Architecture of Fear - a conversation with Trevor Paglen
I suspect that there are very few places left on this planet that haven't been discovered by intrepid explorers. Yet, Trevor Paglen has found and investigated territories that still need to be documented and exposed to the world. If you've never seen his photographs, i suggest you swing by the Z33 House for Contemporary Art Center in Hasselt, Belgium. They are part of Architecture of Fear, an exhibition that examines how feelings of fear pervade our daily life.
For his Limit Telephotography series, Paglen used high powered telescopes to picture the "black" sites, a series of secret locations operated by the CIA. Often outside of U.S. territory and legal jurisdiction, these locations do not officially exist, they range from American torture camps in Afghanistan to front companies running airlines whose purpose is to covertly move suspects around.
Paradoxically Paglen's images deepen the secrecy of their subject rather than uncover it. Limit-telephotography most closely resembles astrophotography, a technique that astronomers use to photograph objects that might be trillions of miles from Earth. Paglen's subjects are much closer but also even more difficult to photograph. To physical distance, one has indeed to add the obstacle of informational concealment.
The other photos the artist is showing at Z33 are part of The Other Night Sky which tracks and documents classified American satellites in Earth orbit. With the help of a network of amateur "satellite observers" and of a specially designed software model able to describe the orbital motion of classified spacecraft, Paglen could calculate the position and timing of overhead reconnaissance satellite transits. He would then photograph their passage using telescopes and large-format cameras .
I've seen his works in numerous contexts, from new media art festivals to activist conferences and contemporary art exhibitions. However, the more you see Paglen's work, the more questions you want to ask him. I've finally decided to catch up with him and interviewed him via skype for the upcoming Z33 catalogue:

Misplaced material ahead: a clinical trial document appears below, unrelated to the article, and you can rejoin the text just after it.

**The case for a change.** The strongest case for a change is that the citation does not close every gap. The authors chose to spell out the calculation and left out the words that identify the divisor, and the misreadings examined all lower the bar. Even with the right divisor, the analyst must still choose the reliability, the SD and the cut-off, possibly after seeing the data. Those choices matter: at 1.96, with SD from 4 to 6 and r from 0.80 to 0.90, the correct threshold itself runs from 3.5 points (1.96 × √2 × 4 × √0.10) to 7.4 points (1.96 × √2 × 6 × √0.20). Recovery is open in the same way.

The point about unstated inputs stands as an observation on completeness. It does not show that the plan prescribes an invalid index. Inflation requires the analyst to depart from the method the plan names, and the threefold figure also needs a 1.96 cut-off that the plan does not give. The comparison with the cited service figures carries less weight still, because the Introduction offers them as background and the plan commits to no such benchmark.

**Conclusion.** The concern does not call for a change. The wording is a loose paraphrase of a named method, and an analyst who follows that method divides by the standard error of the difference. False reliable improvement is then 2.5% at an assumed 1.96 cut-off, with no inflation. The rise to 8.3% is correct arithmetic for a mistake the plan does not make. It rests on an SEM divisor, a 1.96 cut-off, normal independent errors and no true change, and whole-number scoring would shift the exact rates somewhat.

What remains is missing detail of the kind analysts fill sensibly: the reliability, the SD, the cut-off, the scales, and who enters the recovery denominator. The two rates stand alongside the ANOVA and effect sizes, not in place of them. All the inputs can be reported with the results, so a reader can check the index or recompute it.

How does you desire to document and reveal coexist with the need to express yourself as an artist? How does your formation as a geographer feeds your art practice and vice-versa?
I guess it's all mixed-up. For me it's difficult to dissociate what is geography from what is art or journalism in my practice. Art has its own methods and the same is true for geography and journalism. Each field can give you ways to ask questions and communicate that other fields can't give you. What i've tried to do is make things a bit more complicated. There are artists pretending to be anthropologists or scientists but i've asked myself "What happens if art is not some sort of degraded, diluted form of pseudo social science or geography but if it is actually also geography or social science in its own right?" I've always been an artist but ten years ago i started studying geography and social science and i'm trying to be as good at it as someone for whom this is the main profession.
Isn't all this government secrecy a bit disheartening sometimes? It seems to have no boundaries nor end, it even appears to keep on growing. Do you ever feel like it's time to close the chapter and dedicate your time to a subject that is easier to circumvent? What keeps you going?
Nothing is particularly easy to understand. People have tried for thousands of years to understand flowers.
In my case the question is about secrecy and i'm interested in the aesthetics of it as much as i'm interested in politics. How does the State look like now? And looking at secrecy is part of who we are now.
I'm also interested in the history behind the individual images of "Limit Telephotography". How much time, energy does it typically take to get one of those images? How much research do you have to make, miles to go, people to contact?